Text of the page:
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Blogs

Why is ‘feminism’ such a dirty word?

30 September 2013

1:47 PM

30 September 2013

1:47 PM

A few years back I did one of those online debates on the Times website, the subject being why feminism had fallen out of favour. Within about 60 seconds four people had used the phrase ‘gender is a social construct’ and, well, I sort of switched off at that point.

It’s strange that the F-word is now so unpopular that even David Cameron, a man with a desperately keen ear for metro-liberal opinion, refused to identify as such last week. When asked by Red magazine, he said: ‘I don’t know what I’d call myself… it’s up to others to attach labels. But I believe men and women should be treated equally.’

This is odd because, by the classic definition of the term, Cameron is most certainly a feminist, as are most of us – yet few identify as such.

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Lots of traditionally right-wing worldviews suffer this problem, but feminism is the only (broadly) leftist ideology that has been successfully toxified. Like nationalism, it is popularly characterised by its most extreme elements; I doubt Cameron would identify as a nationalist, even though by the broader definition he, like the vast majority of humanity, believes in national sovereignty.

There are two types of feminism, as Steven Pinker wrote in The Blank Slate:

‘Equity feminism is a moral doctrine about equal treatment that makes no commitments regarding open empirical issues in psychology or biology. Gender feminism is an empirical doctrine committed to three claims about human nature. The first is that the differences between men and women have nothing to do with biology but are socially constructed in their entirety. The second is that humans possess a single social motive – power – and that social life can be understood only in terms of how it is exercised. The third is that human interactions arise not from the motives of people dealing with each other as individuals but from the motives of groups dealing with other groups – in this case, the male gender dominating the female gender.’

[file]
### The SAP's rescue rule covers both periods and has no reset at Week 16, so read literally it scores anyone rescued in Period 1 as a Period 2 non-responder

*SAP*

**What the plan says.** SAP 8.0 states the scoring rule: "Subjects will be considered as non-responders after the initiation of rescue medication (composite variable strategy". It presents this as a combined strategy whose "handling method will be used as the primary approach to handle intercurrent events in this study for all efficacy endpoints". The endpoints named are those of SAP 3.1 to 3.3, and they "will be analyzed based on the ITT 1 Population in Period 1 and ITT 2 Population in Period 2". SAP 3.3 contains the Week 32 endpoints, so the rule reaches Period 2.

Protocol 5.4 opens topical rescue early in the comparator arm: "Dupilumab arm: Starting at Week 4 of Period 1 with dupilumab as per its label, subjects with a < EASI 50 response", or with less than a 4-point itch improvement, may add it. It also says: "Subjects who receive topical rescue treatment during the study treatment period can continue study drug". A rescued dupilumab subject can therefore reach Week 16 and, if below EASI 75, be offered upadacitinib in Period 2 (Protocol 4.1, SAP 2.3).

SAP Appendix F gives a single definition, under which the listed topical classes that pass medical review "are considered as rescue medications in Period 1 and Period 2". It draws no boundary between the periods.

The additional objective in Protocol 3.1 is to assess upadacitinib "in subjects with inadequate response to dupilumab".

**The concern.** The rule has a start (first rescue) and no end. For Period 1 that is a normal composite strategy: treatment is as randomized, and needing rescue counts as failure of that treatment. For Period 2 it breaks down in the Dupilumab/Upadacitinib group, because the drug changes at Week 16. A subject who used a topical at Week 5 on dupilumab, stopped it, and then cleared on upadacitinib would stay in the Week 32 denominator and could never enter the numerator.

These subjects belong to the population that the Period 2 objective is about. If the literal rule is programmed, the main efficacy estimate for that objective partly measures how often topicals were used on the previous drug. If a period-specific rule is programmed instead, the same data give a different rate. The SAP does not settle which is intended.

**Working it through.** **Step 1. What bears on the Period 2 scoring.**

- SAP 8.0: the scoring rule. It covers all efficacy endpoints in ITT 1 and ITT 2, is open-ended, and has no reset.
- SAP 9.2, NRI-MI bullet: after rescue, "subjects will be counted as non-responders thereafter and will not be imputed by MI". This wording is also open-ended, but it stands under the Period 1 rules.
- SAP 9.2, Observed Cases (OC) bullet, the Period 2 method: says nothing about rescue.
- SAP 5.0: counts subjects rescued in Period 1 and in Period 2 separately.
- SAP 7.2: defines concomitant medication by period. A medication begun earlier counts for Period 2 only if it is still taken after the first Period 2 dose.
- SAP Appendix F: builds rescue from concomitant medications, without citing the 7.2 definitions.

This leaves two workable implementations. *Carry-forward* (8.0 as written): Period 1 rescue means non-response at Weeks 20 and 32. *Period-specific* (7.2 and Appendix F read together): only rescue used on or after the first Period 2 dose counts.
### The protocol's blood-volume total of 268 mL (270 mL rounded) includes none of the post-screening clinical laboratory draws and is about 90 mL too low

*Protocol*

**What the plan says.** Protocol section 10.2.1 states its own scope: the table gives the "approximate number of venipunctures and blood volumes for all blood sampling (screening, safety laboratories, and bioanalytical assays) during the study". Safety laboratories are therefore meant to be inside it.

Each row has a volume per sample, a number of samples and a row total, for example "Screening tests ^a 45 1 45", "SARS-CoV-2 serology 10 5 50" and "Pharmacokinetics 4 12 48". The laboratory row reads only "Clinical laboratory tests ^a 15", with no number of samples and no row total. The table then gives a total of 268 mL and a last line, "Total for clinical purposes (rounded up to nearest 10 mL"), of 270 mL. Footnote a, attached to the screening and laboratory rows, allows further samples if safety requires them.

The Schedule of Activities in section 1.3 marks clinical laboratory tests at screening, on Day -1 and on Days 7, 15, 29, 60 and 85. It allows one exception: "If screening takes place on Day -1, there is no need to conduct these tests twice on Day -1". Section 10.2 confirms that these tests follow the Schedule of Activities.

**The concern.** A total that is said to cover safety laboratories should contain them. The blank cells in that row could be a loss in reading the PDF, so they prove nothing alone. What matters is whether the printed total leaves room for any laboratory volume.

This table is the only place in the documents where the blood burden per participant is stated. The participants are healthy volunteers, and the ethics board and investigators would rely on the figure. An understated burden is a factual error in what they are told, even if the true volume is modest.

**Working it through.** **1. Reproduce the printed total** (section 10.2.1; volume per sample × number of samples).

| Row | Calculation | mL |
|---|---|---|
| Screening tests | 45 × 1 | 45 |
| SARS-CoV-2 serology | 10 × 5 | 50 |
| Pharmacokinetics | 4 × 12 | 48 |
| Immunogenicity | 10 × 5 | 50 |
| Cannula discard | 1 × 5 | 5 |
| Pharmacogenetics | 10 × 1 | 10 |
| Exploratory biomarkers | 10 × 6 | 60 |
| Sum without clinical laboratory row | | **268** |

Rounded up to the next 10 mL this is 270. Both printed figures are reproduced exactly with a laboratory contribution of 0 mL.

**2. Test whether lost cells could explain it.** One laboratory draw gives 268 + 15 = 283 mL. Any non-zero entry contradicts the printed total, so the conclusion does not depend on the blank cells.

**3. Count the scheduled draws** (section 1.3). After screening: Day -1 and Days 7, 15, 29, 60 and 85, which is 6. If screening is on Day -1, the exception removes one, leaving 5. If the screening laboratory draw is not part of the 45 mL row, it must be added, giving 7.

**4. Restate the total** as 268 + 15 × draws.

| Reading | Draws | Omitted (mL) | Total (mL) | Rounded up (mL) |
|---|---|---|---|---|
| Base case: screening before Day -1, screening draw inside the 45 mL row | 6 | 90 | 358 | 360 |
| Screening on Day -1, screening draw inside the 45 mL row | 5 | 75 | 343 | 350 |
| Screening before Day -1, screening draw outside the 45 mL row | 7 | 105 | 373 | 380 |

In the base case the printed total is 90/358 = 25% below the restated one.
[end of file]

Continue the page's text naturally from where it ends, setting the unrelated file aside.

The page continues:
Most people are equity feminists, including the prime minister; gender feminism is still believed in by plenty of people in the media and politics, but the vast majority of scientific research suggests that it is just that — a belief system — and most non-activists see it that way. But, then, lots of political ideas are based on pseudoscience and are still widely popular.

Neither is radical feminism an especially harmful creed. Socialism, in its worst forms, has killed millions, yet lots of people still happily identify with socialism, even people who aren’t in fact really socialists, but think socialism = generosity and niceness. With feminism it’s the opposite.

Perhaps it all comes down to sex. A lot of political activism is motivated by the mating instinct, which is why left-wing ideas have such an advantage on campus and in the media. Feminism is seen as unattractive, so any woman who proclaims herself as such (unless she is stunningly good-looking) makes herself less attractive. That may not deter the true believers or serious thinkers, but all political movements suffer if people are embarrassed to mention it on their online dating profiles. If more women identified as feminists, more men would too.

Or perhaps it’s just that the major battles of feminism have been won, so that ‘feminist’ just sounds too old-fashioned for the great moderniser of the Tory party.

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